Different Types of Aquaponic systems

While all aquaponics systems have certain elements in common, there is a lot of variety in the ways in which these elements are combined. There are a number of different types of aquaponic system, each of which may be the best solution to implement in a given situation. To help you begin the process of deciding which system might be the best for you, here is a brief guide to the most common aquaponics systems:

Media Bed Constant Flow:

The most simple form of aquaponics involves the use of beds filled with a growing medium. The best media for these beds and the depth required for optimal plant growth are hotly debated and will depend on your requirements, location and the other elements of your system. There are two main ways to introduce the water from your aquaculture component into these media beds – the first is to maintain a constant flow, the second, which we will discuss in a moment, is ebb and flow. Constant flow, also sometimes referred to as constant flood, has the advantage of requiring a smaller sump as, unlike the alternative, your system will not have to deal with fluctuating water levels. You may not even require a sump at all, though some say that it is a good idea to include on as this means you will not have to top up the water in the system as often. Another advantage of constant flow systems is that these are easier to expand and you can add a new bed to expand the system more easily than with an ebb and flow system.

Media Bed Ebb and Flow:

Ebb and flow (also known as flood and drain) systems are ones in which the water is pumped intermittently at certain intervals into the media beds. This system is said to be better at removing solids from the media beds and some say that intermittent flooding will introduce more oxygen to plant roots and to the water in the system. However, studies done into the differences between constant flow and ebb and flow seem to suggest that both systems have the same outcomes and which one you opt for will have little (if any) impact on the speed of plant growth or the efficacy of the overall system.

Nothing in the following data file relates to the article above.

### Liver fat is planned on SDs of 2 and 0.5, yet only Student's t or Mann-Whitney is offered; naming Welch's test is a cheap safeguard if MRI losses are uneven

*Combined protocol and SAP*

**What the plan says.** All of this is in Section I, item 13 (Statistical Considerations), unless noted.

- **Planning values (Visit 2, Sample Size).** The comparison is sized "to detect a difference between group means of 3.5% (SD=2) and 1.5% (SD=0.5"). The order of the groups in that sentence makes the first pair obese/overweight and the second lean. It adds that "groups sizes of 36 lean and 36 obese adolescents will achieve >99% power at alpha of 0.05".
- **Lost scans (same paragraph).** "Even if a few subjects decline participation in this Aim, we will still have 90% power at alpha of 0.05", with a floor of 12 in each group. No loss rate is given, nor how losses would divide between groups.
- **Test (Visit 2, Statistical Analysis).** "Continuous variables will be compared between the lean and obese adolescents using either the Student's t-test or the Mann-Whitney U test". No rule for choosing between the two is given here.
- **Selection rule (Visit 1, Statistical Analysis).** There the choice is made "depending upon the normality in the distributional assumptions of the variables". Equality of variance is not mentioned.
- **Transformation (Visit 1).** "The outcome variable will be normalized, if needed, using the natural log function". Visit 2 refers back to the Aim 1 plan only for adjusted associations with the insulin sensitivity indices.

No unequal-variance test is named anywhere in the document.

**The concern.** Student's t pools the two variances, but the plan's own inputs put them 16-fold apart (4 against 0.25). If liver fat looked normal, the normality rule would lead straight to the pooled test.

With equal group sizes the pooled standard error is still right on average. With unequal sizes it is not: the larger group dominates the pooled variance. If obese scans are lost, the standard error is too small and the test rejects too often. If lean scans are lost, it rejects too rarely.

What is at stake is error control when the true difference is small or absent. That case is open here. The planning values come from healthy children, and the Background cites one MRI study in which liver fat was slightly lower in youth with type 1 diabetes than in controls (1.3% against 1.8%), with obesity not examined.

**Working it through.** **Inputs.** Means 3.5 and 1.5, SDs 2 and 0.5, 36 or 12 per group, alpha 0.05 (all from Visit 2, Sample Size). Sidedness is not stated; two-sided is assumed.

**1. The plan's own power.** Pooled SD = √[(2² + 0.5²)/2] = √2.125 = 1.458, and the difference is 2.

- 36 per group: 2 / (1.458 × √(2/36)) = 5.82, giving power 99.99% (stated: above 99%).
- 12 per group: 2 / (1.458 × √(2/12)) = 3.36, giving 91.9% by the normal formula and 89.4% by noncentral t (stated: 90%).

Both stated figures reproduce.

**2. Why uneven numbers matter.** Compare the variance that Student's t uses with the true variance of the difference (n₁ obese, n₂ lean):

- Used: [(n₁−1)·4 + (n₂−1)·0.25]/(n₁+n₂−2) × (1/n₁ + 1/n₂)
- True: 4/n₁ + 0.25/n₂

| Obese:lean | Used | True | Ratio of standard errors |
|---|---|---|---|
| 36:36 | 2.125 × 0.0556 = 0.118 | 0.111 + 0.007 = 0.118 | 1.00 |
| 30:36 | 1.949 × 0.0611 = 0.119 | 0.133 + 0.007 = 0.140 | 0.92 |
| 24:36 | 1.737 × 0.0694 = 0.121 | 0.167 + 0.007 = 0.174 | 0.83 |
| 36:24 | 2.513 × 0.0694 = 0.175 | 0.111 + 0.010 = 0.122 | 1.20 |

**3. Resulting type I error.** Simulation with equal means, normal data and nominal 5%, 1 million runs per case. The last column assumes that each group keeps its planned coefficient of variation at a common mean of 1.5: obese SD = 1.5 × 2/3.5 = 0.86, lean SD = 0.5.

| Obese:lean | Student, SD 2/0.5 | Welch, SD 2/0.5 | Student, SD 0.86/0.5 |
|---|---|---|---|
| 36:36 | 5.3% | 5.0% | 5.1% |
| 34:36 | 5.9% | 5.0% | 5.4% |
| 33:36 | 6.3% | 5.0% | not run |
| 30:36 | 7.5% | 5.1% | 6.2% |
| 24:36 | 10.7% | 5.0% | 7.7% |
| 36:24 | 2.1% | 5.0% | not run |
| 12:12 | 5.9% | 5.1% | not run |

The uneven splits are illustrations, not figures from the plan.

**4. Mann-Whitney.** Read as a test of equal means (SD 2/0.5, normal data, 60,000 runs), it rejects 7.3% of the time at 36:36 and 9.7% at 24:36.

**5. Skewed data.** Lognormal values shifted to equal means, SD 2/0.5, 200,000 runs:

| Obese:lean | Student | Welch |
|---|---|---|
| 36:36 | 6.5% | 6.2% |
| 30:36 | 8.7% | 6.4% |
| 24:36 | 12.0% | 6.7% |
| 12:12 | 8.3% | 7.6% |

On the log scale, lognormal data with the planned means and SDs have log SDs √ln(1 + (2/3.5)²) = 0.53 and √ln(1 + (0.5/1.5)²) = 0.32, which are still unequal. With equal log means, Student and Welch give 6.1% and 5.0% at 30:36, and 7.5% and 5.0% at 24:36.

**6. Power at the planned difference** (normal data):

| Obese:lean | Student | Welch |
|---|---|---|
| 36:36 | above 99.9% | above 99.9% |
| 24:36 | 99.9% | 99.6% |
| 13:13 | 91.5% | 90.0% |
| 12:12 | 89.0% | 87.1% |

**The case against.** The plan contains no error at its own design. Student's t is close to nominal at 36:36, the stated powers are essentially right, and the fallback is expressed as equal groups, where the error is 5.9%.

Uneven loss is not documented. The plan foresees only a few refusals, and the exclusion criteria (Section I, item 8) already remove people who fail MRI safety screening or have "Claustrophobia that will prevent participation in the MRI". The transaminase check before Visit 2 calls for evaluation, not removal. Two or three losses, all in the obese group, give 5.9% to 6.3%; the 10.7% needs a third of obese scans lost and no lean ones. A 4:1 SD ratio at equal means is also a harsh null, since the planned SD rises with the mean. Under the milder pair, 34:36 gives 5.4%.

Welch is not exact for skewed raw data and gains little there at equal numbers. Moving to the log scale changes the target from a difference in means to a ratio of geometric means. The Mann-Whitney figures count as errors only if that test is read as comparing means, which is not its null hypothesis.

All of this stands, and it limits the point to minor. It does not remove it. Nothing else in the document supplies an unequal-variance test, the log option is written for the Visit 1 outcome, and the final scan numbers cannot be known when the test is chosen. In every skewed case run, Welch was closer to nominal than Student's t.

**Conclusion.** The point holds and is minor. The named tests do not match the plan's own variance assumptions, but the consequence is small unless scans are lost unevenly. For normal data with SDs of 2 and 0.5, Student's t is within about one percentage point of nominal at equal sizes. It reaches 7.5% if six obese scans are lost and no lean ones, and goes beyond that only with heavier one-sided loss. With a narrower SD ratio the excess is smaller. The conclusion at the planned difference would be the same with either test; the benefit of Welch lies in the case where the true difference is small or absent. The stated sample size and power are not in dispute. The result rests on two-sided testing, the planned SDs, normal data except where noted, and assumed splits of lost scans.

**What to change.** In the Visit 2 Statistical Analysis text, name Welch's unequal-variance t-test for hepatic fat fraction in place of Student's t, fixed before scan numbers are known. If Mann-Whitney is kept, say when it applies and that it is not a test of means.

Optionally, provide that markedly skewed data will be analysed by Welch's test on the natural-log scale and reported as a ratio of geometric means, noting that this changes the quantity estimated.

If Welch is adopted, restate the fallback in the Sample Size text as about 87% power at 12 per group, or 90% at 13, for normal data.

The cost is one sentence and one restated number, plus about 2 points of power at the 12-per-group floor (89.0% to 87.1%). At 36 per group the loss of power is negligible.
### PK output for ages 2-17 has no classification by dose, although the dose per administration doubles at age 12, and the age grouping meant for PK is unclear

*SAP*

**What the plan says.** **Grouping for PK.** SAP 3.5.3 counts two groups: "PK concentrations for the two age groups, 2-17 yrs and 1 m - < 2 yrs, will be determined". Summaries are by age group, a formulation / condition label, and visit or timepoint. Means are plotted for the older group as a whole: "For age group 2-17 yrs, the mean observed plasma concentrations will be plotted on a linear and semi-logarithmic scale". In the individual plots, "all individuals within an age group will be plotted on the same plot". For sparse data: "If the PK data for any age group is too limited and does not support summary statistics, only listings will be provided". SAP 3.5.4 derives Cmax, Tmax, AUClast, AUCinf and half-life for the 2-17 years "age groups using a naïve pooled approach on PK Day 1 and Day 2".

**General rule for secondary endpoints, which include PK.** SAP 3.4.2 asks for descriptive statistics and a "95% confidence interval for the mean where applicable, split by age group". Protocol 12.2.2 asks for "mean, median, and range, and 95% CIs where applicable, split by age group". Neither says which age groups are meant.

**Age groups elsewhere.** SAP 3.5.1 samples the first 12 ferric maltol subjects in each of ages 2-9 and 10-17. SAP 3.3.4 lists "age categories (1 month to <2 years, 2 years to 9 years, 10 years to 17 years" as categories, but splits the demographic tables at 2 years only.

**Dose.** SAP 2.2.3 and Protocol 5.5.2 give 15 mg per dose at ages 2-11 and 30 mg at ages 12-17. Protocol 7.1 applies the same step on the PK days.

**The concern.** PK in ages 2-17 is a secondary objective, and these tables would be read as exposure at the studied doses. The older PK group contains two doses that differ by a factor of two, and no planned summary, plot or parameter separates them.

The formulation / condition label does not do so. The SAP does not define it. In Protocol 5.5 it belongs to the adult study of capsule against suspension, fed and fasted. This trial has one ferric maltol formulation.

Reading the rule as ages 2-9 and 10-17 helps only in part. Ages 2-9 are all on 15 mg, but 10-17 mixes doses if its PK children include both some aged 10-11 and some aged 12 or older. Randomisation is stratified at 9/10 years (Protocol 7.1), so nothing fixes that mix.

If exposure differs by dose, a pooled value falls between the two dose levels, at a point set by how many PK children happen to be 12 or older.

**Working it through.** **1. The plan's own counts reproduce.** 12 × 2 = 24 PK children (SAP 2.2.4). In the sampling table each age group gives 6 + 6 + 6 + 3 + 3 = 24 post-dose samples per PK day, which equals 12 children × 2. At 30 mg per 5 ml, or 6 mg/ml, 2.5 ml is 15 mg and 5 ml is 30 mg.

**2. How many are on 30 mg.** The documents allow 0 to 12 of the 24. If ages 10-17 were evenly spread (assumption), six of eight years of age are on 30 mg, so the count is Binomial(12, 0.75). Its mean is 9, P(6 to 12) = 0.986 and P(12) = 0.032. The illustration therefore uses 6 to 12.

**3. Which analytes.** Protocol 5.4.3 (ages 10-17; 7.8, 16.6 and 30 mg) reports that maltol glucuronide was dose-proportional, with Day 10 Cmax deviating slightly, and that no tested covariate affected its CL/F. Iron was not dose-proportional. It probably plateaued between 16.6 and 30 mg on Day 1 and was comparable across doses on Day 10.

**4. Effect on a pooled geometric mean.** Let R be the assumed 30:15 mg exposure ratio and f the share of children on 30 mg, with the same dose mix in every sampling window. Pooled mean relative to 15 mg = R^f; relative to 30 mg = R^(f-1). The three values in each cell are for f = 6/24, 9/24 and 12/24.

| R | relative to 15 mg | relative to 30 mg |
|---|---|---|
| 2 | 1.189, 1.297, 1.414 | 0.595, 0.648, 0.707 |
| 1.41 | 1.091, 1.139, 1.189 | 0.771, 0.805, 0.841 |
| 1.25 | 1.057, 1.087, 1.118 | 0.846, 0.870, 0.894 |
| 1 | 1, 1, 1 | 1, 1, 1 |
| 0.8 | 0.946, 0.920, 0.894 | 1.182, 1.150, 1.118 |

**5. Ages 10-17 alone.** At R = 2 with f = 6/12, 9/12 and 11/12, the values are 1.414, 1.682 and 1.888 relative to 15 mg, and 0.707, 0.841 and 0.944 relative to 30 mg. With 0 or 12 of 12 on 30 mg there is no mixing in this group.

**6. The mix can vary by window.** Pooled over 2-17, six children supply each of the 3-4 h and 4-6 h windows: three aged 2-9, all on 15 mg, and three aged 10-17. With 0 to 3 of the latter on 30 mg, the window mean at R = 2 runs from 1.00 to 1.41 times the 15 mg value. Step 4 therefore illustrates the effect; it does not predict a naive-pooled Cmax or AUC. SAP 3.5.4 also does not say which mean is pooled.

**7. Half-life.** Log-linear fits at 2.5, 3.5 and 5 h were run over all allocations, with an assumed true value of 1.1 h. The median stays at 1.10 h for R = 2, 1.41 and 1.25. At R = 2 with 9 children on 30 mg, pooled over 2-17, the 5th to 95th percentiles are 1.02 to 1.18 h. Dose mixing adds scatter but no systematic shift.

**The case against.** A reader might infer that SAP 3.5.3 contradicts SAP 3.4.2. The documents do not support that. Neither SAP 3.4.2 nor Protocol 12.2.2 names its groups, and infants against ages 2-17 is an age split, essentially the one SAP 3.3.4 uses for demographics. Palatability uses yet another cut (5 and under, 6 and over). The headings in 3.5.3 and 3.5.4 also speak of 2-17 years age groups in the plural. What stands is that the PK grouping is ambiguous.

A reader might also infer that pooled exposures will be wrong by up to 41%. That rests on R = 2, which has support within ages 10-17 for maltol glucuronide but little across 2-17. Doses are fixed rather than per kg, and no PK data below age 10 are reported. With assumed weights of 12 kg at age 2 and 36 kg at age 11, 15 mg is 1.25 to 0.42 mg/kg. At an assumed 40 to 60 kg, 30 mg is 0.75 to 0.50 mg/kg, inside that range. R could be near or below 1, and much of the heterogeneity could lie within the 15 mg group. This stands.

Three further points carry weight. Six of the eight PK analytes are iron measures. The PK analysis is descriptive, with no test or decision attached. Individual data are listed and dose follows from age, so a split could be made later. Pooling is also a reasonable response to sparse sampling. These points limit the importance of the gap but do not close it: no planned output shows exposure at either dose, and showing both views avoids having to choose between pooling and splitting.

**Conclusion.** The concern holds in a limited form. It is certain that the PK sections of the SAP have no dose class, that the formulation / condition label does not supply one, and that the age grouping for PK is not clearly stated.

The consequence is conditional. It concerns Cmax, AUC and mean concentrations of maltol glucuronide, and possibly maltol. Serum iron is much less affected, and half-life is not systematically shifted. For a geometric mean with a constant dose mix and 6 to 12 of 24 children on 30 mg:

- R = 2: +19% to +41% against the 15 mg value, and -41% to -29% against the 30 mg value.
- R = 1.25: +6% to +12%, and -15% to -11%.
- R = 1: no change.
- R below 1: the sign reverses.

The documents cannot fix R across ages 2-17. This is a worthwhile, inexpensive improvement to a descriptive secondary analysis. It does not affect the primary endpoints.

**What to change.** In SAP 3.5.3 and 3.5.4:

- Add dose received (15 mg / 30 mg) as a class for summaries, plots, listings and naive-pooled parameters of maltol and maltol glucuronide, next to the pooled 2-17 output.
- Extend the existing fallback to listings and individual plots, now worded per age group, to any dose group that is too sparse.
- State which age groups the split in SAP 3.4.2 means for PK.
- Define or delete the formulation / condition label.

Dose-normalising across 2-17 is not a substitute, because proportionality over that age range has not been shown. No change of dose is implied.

Deep Water Culture:

In aquaponic deep water culture (DWC), plants are not grown within a medium such as clay or rock as in the media bed systems described above but are instead floating on top of the water with their roots dangling into it. Rafts holding plants float on top of tanks or, more commonly in a commercial system, in channels down which the water from aquaculture tanks will flow. This system has the benefit that, due to the tanks or channels beneath the plants, more water is held within the system. This means that the nutrient solution will be more stable and the whole system will require less monitoring than systems where far less water is used in the loop. Once set up, these systems are pretty low maintenance.

Nutrient Film Technique:

One system of hydroponics which does use very low levels of water is the nutrient film technique in which crops are grown in lightweight drain piping/ guttering through which a thin trickle of water from aquaculture tanks runs. This form of aquaponics is only suitable for a certain range of delicate, leafy plants as other plants will be too heavy or have root systems that become too strong and invasive. For growing salads, however, this can be a truly efficient and sustainable solution.

Wicking Beds:

The final growing method used within aquaponics systems is the wicking bed. Wicking beds are traditional raised beds filled with dirt that sit on top of a reservoir of water – this reservoir of water can be part of an aquaponic system. This type of bed can allow other vegetables to be grown as part of an aquaponics setup that could not be grown in other media or using the other methods above, such as root crops.

Educating yourself as to the pros and cons of each of the above systems is essential if you are to develop the aquaponics system that is right for you.

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